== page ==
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The Big Break Review:
Roman Polanski’s The Pianist
A Story That Must Be Seen to Be Believed
by Sonny King

This is my pick for Best Film of 2002, and so far the BAFTA(UK) awards and French CESARs echo my view. Whether 'Oscar' agrees is another matter entirely, but miracles do happen from time to time.

One miracle that did happen several decades ago is encapsulated by this epic and very personal drama that goes beyond revealing the horrors of a time we all commonly refer to as ‘The Holocaust.’ It’s ‘epic’ in that it deals directly with the execution of Hitler's 'Final Solution' for the Jewish population of Warsaw, Poland, and ‘personal’ in that it specifically follows the travails of one man, a man who survived against all odds.

Adrian Brody (Harrison's Flowers) is perfectly cast as 'Wlady,' a brilliant classical pianist who is an anti-warrior—an artist. When he first appears in the opening of the film, you ask yourself, "how can he possibly survive the cruel judgement of the Nazi army?" But in this case, his humanity, reputation and a lot of luck prove to be stronger than military might.

Based on a true story, director Roman Polanski (Chinatown) weaves in some personal details from his own experiences as a Polish WWII emigre and creates the truest depiction of the horrors of war yet captured on film. It's these details that make this film different from all other Holocaust stories that have come before. And as fellow director Ingmar Bergman once said, "God is in the details."

Most astonishing is the duration of starvation and hiding that those few that did survive had to endure before help finally arrived. We forget that, for the Polish, the war started in the late '30s.

To remain alive, one had to spend year after year dodging German patrols and hoping that the British, or French, or finally the Russians would break through the German lines and finally free these innocent people from certain death. And as you sit there watching Wlady narrowly escape death over and over again, more questions come to mind, like ‘Why did it take so long? What kept the USA and its thousands of exiled Jews from coming to the rescue?’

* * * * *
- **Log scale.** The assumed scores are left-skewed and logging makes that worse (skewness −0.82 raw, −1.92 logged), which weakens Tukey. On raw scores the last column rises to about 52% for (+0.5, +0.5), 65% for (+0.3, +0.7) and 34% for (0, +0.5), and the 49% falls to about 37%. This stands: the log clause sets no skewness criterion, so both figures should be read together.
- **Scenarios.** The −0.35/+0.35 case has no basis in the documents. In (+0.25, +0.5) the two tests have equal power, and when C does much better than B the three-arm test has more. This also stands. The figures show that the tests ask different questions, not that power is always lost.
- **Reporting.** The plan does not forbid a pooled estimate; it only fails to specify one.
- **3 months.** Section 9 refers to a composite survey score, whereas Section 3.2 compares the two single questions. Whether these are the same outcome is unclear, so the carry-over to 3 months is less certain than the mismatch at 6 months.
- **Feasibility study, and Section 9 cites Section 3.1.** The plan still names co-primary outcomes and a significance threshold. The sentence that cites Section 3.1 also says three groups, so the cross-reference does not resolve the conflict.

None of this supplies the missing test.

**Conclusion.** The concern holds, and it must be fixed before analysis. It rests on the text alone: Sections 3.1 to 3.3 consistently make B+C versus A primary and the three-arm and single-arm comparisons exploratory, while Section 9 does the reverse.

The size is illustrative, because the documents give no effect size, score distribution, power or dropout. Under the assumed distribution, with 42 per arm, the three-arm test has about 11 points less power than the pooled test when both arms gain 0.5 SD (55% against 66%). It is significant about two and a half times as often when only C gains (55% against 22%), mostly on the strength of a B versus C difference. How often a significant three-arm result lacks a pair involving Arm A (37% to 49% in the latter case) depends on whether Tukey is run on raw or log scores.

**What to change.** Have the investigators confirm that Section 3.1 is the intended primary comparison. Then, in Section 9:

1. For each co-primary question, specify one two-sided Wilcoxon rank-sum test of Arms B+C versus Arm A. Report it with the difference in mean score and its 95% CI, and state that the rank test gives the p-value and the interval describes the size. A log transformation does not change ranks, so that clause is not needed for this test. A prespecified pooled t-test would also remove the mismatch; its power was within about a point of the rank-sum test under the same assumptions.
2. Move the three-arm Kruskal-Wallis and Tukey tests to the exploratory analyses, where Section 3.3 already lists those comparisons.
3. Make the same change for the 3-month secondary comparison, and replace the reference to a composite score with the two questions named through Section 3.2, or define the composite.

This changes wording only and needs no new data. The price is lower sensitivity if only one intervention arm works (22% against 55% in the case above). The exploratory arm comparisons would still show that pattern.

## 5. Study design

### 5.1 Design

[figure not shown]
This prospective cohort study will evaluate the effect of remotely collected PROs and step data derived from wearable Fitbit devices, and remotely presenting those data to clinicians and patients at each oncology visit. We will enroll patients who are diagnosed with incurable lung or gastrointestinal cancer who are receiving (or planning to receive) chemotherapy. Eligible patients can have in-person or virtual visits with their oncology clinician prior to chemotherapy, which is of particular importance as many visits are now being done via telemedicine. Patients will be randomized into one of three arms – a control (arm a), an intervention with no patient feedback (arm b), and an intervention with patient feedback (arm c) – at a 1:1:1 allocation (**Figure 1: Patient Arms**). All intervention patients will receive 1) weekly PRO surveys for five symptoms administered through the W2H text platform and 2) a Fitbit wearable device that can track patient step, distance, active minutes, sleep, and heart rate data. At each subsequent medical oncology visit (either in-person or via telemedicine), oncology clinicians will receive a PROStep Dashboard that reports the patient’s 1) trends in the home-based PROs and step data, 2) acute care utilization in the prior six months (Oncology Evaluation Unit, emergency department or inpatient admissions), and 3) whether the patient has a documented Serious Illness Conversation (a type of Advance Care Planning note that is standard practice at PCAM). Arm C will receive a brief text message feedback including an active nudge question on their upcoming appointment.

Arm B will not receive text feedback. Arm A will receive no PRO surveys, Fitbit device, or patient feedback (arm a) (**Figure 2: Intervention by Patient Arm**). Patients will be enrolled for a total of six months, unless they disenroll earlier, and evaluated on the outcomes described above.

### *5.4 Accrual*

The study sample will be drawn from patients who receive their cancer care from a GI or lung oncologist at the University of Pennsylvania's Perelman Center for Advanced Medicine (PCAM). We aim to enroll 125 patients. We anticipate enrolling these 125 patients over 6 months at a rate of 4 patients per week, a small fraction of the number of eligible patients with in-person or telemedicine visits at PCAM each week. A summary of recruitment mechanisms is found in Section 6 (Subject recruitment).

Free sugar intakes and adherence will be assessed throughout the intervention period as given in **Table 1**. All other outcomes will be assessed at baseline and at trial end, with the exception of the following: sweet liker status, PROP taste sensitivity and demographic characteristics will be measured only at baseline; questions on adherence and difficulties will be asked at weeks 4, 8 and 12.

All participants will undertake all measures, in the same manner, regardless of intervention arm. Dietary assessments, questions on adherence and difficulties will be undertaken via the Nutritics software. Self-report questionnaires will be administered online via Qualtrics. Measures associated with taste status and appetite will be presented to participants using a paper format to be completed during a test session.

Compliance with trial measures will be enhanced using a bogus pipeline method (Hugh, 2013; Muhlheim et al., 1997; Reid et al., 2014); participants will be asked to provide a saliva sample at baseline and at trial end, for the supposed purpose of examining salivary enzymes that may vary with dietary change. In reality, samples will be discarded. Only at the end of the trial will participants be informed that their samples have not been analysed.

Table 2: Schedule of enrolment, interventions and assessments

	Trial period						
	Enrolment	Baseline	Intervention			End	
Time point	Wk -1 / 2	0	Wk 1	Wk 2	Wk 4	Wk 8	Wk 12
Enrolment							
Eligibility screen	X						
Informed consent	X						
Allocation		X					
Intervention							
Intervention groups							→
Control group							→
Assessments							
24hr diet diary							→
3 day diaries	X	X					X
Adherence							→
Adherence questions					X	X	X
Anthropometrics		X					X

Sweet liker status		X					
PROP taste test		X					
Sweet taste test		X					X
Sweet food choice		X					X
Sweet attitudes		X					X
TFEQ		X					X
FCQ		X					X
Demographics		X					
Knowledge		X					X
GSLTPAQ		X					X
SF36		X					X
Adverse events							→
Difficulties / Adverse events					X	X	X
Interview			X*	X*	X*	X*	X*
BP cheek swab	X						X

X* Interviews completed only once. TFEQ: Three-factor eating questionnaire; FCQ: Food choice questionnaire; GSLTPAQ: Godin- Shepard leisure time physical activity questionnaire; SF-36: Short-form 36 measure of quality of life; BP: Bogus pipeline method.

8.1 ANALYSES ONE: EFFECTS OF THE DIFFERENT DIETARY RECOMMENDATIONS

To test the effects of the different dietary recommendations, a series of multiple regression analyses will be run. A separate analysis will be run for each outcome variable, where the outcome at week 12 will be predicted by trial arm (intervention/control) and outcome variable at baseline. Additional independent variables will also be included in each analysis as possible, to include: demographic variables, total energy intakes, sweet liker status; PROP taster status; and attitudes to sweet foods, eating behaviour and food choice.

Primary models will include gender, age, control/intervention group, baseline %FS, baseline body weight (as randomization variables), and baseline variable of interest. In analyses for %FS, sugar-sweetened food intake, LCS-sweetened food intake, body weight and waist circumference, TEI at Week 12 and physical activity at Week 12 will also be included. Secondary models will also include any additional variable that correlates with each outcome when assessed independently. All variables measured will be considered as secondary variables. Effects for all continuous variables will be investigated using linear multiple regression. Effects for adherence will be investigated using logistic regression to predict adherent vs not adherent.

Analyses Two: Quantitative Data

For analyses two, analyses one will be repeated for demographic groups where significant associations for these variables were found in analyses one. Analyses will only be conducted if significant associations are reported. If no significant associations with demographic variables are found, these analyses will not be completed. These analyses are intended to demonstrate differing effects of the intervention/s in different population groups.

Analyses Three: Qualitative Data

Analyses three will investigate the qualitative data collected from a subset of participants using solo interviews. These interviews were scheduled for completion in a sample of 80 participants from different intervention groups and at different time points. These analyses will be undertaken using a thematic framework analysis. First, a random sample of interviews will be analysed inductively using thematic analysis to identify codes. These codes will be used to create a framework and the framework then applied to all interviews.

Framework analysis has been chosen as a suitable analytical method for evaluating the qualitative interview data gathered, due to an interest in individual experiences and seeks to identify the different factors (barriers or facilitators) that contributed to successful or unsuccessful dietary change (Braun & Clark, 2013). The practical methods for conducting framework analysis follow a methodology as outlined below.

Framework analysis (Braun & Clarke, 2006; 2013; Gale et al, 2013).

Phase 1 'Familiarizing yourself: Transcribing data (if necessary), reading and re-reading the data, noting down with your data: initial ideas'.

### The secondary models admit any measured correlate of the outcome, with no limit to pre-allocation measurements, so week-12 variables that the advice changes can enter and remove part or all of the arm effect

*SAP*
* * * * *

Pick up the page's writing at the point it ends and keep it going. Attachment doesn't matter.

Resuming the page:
Unanswered questions that add weight and dimension to the untold suffering of thousands of people trapped behind enemy lines, but this film gives you time to ponder those questions. The years pass as we watch Wlady move from ‘safehouse’ to hiding place to—incredibly—the headquarters of the enemy as they prepare for their last stand.

It’s an amazing film that deserves to be seen on the big screen, so don’t cheat yourself by waiting to watch it on video. Some stories shouldn’t be minimized by the size of your television and this is one of them. It's more than just a piece of history that shouldn’t and cannot be forgotten, it’s a story of humanity. And possibly the inhumanity of the role that our country played as ‘reluctant’ saviors that waited much too long to come to the rescue.


© 2005 BIGBreakNY, LLC. No material may be reprinted without permission.